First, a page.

Though somewhat differing in civilization, the tribes which later formed the Polish nation were kindred in their social, moral and religious ideas. They were scattered in large clans or gentes, bound by ties of blood. The lands belonging to a group or family were held in common. The work was done in common under the direction of the "starosta," the elder or patriarch of the gens. He was the chief executive, and had control over the crops and the allotments of work. It must, however, be noted in this connection that since the earliest times there existed private property in movables especially in tools. The Polish Slavs, unlike the others and especially the Southern Slavs, never had the so-called "zadrugas" or great communal households. From their early history they exhibited a strong individualistic propensity.
A later Slavic warrior
Important matters were decided by a popular assembly called "Wiec," to which belonged all the male adults of the community. It is impossible to determine accurately the relation between the power of the Wiec and that of the starosta. It varied from place to place and from time to time; sometimes the popular assembly maintained supreme power; sometimes the starosta gained ascendancy and endeavored to make his office hereditary. In many instances he was successful.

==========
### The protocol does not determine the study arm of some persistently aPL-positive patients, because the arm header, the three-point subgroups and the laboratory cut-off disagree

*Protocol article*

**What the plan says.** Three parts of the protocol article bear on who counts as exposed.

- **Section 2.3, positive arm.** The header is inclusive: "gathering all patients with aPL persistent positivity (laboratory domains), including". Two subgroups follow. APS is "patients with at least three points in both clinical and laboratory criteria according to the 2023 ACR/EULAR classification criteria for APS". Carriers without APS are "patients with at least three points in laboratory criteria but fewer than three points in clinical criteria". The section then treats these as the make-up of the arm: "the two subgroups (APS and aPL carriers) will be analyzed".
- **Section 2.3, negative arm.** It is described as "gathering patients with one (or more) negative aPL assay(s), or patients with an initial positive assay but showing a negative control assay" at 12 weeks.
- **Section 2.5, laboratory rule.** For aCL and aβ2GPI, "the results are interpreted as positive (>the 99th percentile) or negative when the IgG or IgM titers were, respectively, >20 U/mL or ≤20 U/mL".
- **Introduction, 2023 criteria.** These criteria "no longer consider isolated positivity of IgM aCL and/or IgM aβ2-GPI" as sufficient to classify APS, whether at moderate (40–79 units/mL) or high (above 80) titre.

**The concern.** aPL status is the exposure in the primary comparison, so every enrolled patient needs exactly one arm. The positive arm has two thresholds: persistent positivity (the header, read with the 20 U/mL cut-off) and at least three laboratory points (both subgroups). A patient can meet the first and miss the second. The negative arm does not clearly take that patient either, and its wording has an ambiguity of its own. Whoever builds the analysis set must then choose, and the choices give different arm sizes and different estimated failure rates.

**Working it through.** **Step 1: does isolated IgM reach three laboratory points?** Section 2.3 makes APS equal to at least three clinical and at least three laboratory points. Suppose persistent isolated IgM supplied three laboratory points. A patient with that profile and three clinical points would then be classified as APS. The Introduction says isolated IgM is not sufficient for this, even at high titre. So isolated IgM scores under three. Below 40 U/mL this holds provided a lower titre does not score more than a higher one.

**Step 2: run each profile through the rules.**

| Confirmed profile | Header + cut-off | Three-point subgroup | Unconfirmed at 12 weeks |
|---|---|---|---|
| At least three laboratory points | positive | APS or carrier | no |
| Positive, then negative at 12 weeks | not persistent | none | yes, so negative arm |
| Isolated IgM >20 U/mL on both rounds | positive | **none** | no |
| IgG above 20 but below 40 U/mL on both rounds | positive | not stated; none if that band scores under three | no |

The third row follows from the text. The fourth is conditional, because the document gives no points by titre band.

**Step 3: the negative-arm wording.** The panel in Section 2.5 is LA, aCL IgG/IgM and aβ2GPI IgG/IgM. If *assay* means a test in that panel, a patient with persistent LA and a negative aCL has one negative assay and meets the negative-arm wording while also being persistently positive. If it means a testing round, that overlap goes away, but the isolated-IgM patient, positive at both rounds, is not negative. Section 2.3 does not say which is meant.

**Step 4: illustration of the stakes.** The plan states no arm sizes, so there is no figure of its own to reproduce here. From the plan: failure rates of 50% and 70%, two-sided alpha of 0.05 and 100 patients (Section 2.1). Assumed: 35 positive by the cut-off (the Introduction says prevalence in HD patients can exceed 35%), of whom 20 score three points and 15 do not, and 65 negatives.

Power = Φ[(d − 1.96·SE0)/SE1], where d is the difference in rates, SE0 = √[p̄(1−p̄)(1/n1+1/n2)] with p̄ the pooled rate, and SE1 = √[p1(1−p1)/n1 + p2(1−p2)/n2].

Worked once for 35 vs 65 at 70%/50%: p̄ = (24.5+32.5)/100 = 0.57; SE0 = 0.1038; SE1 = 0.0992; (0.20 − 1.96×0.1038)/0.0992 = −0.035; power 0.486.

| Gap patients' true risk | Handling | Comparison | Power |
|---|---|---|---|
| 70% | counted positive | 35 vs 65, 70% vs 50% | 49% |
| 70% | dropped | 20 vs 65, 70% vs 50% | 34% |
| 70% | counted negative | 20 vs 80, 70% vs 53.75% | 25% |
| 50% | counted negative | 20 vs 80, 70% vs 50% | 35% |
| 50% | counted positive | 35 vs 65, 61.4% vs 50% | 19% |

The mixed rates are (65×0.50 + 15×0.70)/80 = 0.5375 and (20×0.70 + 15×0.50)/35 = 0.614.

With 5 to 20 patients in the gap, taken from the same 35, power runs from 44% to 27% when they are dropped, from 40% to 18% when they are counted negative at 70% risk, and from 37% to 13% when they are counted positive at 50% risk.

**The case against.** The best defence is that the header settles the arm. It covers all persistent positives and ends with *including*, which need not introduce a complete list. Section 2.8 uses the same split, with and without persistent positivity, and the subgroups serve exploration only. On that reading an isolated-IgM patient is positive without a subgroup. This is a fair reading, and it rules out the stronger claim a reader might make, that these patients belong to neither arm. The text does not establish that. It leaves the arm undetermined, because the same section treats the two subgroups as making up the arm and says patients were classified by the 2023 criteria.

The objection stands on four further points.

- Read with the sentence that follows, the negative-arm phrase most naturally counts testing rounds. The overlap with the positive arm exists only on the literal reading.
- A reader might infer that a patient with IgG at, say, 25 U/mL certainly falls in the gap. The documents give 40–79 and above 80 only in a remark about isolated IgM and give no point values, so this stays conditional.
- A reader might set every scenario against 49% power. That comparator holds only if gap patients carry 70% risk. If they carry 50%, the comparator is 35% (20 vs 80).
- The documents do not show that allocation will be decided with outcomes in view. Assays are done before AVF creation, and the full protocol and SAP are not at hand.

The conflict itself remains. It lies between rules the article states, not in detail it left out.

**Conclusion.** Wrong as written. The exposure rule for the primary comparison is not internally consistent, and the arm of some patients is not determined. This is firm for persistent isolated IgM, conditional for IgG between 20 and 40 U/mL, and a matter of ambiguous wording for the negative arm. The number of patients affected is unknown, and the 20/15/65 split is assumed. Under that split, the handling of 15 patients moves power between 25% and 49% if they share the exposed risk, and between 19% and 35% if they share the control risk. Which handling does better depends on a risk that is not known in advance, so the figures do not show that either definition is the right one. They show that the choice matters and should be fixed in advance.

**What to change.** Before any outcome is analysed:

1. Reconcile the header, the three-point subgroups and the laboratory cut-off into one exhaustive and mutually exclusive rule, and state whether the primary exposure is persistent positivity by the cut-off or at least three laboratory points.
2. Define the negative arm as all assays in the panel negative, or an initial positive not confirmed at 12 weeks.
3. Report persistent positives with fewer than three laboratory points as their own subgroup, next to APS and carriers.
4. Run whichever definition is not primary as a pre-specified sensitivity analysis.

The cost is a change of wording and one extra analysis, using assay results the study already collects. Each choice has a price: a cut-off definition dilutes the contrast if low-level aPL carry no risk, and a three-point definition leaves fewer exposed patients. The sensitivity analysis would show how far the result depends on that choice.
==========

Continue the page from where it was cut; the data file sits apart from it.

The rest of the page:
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The poles inherited their horse riding skills from their Sarmatian fore fathers
As elsewhere in a similar primitive social organization the individual did not exist outside of his clan. The solidarity of the members of the clan was the basis for protection and any injury sustained by a member of the clan at the hands of an outsider was an offense against the whole community. The principle of blood vengeance prevailed. He who did not belong to a clan had no protection and either perished or was made a slave, becoming the property of the clan as a unit, and, in later stages, of certain individuals within the community. The slaves were recruited chiefly from among the prisoners of war, but some were bought. In some instances murder was punishable by slavery. The children of slaves were retained by the masters as slaves.
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An ancient Sarmatian maiden
Concomitant with the growth of the "grody" and the increased demands of the military princes, came the agglomeration and greater economic exploitation of the slaves in the interests of the small fortified towns and their garrisons. Settlements given over entirely to slaves sprang up around the "grody" and certain specified tasks were assigned to the inhabitants. Some settlements ground grain, some supplied bread or fish, others cared for horses and cattle, built boats or made shields, and the settlements were named for the industry in which the inhabitants engaged. This distribution of occupations among the settlements lasted well into the twelfth century, the occupations having become hereditary from father to son. The names of many such "purposely created" (narokowe) villages have survived until the present day.